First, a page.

Tag Archives: online

Why my research is in Twitter

“Twitter’s a fad.”twitter

“The young kids use Twitter because they don’t want to have a real conversation.”

“Twitter is destroying society.”

“How do you know they’re real?”

“I really don’t care that much about what you’re doing all day.”

I’ve heard it all. From all types of people.

The only people who truly understand Twitter are those who are using it regularly, and have overcome the barriers to acceptance that it inherently presents as a tool of technology.

Academics don’t get Twitter. Including many of those doing research into social media.

Twitter represents a new way of communication. After lifestreaming on Twitter for over two years and researching it for over 12 months,  I understand the nuances of the communities on it, and have watched it morph as it has moved from being a geek tool to a plaything of the mainstream.

I’ve seen people pretend to be people they’re not. Consciously and unconsciously. Romances, flirtations and breakups. Proposals, business endeavours, connections – and their destruction. Lonely and socially inept people have connected with high flyers and leaders. I’ve watched as people going through the most intense pain of their lives have dared to share emotion and feeling that they’d never divulge to their closest friends in a physical sense. I’ve seen Twitterers decide, recently, that “in real life” friends and online friends really are the same thing. For many, normal people, physical presence does not matter any more.

In 2010 I’ll be completing my thesis in the communities of mombloggers on Twitter. I’m particularly looking at some individuals who have had things happen to them that we just don’t talk about in society. People who are judged through horrid newspaper reporting that does nothing more than enable the middle class and other everyone who doesn’t fit their beige lives. People in pain. Who perhaps with Twitter have found reason to keep going, found some sense of support they didn’t have available “in real life” – and through whose journey the rest of the community is learning more about things that often get swept under the carpet. Death. Abuse. Homelessness. Why some women hate others, and appropriate responses to companies and those we don’t understand.

It’s hard.

My big wish for my work in 2010 is that I can somehow do some justice to the women in the communities of Twitter, and give them the opportunity to be heard and appreciated. I can see the opportunities and topics for my PhD dissertation being unveiled, without my pushing them.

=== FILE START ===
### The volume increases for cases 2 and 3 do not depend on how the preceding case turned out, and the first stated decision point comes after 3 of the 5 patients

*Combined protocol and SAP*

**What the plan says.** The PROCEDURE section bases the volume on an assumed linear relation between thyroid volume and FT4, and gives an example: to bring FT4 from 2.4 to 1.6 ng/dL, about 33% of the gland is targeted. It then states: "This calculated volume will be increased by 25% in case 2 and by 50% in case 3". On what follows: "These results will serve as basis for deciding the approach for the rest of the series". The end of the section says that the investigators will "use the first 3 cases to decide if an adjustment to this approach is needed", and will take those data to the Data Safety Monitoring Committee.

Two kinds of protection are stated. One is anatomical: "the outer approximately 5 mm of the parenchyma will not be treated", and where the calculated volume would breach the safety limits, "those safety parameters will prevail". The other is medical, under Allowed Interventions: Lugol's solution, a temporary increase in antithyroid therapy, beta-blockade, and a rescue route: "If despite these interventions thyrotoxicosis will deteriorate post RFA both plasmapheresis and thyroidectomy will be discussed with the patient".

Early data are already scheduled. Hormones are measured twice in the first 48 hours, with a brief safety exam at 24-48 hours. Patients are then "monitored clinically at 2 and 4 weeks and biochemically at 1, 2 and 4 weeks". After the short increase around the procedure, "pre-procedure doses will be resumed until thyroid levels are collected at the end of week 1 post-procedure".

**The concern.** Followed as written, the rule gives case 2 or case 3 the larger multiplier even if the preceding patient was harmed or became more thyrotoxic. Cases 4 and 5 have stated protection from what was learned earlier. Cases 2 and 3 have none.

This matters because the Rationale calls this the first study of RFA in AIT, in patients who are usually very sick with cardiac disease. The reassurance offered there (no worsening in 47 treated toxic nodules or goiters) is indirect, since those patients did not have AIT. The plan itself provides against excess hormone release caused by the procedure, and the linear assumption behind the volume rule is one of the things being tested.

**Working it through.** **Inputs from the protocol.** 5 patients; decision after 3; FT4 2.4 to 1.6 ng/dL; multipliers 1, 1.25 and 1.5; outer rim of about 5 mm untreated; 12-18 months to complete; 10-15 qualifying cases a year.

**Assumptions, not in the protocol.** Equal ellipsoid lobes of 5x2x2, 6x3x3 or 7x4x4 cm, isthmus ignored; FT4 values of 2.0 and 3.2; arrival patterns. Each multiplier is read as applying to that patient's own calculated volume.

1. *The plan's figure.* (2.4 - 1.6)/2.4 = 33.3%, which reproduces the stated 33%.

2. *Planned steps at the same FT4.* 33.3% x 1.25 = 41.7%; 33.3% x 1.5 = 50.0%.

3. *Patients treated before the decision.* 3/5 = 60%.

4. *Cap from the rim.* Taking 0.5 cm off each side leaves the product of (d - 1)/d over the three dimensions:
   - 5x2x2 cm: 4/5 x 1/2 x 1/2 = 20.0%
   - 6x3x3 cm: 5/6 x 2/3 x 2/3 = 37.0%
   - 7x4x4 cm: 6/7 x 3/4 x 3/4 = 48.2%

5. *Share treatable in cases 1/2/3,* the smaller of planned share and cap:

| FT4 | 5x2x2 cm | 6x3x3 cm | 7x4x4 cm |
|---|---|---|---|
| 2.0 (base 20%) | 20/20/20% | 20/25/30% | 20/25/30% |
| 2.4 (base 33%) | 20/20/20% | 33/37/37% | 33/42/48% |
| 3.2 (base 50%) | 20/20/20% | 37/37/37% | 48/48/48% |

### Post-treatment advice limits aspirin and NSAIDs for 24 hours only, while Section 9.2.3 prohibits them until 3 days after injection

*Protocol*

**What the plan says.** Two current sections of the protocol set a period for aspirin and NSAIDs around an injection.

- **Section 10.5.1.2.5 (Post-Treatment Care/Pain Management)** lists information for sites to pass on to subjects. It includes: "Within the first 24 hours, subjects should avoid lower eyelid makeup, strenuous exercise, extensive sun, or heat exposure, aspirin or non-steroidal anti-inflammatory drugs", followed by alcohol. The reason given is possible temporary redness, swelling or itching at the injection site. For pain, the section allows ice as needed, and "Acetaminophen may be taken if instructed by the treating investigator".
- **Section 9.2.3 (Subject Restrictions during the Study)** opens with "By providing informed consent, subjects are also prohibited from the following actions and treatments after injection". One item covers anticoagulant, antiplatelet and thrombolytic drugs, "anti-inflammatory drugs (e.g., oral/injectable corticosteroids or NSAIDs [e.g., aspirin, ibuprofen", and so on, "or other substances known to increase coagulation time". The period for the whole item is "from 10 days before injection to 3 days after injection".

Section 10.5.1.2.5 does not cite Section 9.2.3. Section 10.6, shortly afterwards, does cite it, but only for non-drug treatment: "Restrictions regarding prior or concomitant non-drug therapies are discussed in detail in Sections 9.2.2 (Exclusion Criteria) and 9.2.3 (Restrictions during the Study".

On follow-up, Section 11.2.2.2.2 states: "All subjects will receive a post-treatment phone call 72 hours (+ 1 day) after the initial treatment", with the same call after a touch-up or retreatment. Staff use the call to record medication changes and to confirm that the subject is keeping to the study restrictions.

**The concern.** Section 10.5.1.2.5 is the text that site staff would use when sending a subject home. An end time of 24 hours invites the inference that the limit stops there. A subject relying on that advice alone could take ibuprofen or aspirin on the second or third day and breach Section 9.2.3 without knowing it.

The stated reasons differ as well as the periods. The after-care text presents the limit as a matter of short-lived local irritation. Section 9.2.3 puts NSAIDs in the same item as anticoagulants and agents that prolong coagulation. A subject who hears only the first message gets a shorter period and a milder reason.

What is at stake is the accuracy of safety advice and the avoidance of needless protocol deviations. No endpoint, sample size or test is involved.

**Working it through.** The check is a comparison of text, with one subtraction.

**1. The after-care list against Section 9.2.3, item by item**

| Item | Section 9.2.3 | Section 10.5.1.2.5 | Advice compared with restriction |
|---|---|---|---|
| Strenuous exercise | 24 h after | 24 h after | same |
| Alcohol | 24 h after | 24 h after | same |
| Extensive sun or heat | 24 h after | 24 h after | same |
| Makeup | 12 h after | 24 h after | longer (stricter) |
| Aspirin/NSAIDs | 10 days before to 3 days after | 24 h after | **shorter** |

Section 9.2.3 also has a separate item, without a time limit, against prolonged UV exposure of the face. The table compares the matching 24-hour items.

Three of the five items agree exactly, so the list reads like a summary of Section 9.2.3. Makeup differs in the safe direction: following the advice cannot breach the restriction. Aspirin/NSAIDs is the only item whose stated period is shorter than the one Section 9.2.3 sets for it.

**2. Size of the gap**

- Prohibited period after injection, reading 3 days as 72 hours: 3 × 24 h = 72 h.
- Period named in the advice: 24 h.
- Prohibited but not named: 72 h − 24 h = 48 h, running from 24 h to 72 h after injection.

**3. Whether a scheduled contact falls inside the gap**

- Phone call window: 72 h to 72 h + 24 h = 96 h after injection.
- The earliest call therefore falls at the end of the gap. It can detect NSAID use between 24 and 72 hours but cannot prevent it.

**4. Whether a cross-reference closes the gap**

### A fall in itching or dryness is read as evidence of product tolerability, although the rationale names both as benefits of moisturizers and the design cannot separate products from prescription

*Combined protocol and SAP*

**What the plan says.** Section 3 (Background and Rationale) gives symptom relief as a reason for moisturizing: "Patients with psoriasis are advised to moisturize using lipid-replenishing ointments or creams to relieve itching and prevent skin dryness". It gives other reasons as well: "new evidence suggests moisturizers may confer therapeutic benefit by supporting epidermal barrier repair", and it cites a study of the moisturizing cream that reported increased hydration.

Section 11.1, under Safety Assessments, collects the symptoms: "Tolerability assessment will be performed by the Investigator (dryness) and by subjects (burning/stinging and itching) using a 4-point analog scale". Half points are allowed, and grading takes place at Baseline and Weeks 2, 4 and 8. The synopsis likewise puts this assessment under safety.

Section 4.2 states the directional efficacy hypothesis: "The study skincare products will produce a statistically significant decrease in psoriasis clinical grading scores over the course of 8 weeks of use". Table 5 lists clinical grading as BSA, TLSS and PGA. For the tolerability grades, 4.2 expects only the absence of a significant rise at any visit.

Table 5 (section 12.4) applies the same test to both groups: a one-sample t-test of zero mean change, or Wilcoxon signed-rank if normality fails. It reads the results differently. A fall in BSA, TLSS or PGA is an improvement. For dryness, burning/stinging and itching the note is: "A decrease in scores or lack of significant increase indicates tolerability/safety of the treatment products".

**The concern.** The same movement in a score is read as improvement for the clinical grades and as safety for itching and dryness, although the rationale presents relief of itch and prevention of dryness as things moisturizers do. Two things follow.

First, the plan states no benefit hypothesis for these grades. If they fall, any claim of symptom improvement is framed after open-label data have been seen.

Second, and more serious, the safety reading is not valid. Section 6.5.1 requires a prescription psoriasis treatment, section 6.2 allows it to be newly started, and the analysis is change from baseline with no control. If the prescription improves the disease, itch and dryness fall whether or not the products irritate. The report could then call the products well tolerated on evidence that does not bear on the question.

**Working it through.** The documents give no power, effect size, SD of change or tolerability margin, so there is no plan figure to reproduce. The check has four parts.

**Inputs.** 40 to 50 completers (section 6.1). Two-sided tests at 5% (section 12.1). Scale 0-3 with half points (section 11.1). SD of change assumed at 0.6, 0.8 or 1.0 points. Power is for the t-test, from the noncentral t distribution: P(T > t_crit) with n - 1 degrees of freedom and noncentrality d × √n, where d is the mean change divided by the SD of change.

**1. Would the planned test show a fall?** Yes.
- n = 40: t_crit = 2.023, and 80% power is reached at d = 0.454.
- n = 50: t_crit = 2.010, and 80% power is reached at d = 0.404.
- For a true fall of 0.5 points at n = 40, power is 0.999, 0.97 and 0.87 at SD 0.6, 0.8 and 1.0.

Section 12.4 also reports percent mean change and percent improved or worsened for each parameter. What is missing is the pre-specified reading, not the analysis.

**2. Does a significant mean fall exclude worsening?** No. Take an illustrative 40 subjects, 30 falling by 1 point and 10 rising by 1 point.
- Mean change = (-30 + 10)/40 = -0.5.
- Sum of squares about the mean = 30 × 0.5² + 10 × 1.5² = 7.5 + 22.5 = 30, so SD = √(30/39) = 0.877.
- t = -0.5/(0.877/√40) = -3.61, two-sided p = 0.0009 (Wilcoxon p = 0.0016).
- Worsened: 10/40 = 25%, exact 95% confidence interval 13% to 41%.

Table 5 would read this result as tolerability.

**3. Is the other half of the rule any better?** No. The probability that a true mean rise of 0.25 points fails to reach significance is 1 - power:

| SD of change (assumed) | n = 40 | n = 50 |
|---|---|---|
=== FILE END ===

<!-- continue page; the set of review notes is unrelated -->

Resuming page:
I know it won’t be easy when some decide to be contemptuous.

But I’m ready.

The latent sphere of the network society

Time for a brain dump. I have just completed reading work coming from Mor Naaman, Jeffrey Boase and Chih-Hui Lai at Rutgers, slated for CSCW 2010, on the content of messages in what they’ve decided to call “social awareness streams.”

And right there I have an issue. I’m lumping it together with the term “weak ties” which found prominence in the 1940s (well before the internet was considered in social theory) and the found a new audience a few years back with its adaptation to online networks.

Today, referring to the activity on microblogging sites as either of these is probably very limited, based on myriad case studies of individuals and their very real connections and friendship strength, found through CMC. They are neither “weak” (as in traditional notions of acquaintances who can be called upon when needed), nor simply an “awareness” of others in a network. They are also not built in a heirarchical organization – they are horizontal. In fact, Castells’ emphatic assertions that when we talk about communication we are actually discussing realms of power and influence, means that “communication” isn’t a term to be thrown about lightly.

He’s right.

My theory of the strength of these relationships is discovered through a realm of CMC that is primarily representated in phatic communion. The relationships exist as communities within what I call the latent sphere of the networked society. (In this sense, I use the networked society as defined by Manuel Castells.)

ghostbusters slime

You can buy Ghostbusters-type slime like this at http://www.midnightwarriorsentertainment.com

If Vincent Miller is correct, and Twitter is nothing more than a celebrated phatic technology-a technology which exists purely to support phatic communion, then the very real relationships being discovered today through its use are far more tangible than those discovered through discussing the weather in real life. And the fact that Twitter has existed and morphed in so many ways over these short years I respectfully suggest dispels any notion that it fulfills the “social awareness streams” suggested by the researchers at Rutgers. It, in fact, provides people with real connections, in the most concrete form – in fact (hold on to your hat) in a way that potentially surpasses that experienced in real life.